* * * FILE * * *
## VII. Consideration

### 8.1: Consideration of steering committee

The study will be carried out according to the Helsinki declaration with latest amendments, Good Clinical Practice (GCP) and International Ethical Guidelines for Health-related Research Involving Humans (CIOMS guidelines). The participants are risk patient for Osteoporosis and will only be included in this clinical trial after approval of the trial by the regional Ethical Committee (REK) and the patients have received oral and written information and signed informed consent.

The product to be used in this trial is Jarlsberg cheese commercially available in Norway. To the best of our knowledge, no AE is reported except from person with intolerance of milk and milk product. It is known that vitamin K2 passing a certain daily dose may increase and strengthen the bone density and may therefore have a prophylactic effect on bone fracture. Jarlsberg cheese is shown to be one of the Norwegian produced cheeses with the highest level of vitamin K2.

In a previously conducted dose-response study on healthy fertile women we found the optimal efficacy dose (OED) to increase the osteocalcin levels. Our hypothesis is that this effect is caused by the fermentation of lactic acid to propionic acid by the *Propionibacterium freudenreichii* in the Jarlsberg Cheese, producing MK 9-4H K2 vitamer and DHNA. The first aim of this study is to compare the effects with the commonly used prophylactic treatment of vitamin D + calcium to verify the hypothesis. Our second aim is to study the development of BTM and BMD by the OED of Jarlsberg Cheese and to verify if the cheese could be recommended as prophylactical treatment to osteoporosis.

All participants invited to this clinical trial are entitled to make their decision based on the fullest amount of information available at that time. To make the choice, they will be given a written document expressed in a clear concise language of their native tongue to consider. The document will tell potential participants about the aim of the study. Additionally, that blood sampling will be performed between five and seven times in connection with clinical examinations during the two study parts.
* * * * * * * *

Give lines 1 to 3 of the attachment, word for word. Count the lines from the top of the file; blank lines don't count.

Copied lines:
## VII. Consideration

### 8.1: Consideration of steering committee

The study will be carried out according to the Helsinki declaration with latest amendments, Good Clinical Practice (GCP) and International Ethical Guidelines for Health-related Research Involving Humans (CIOMS guidelines). The participants are risk patient for Osteoporosis and will only be included in this clinical trial after approval of the trial by the regional Ethical Committee (REK) and the patients have received oral and written information and signed informed consent.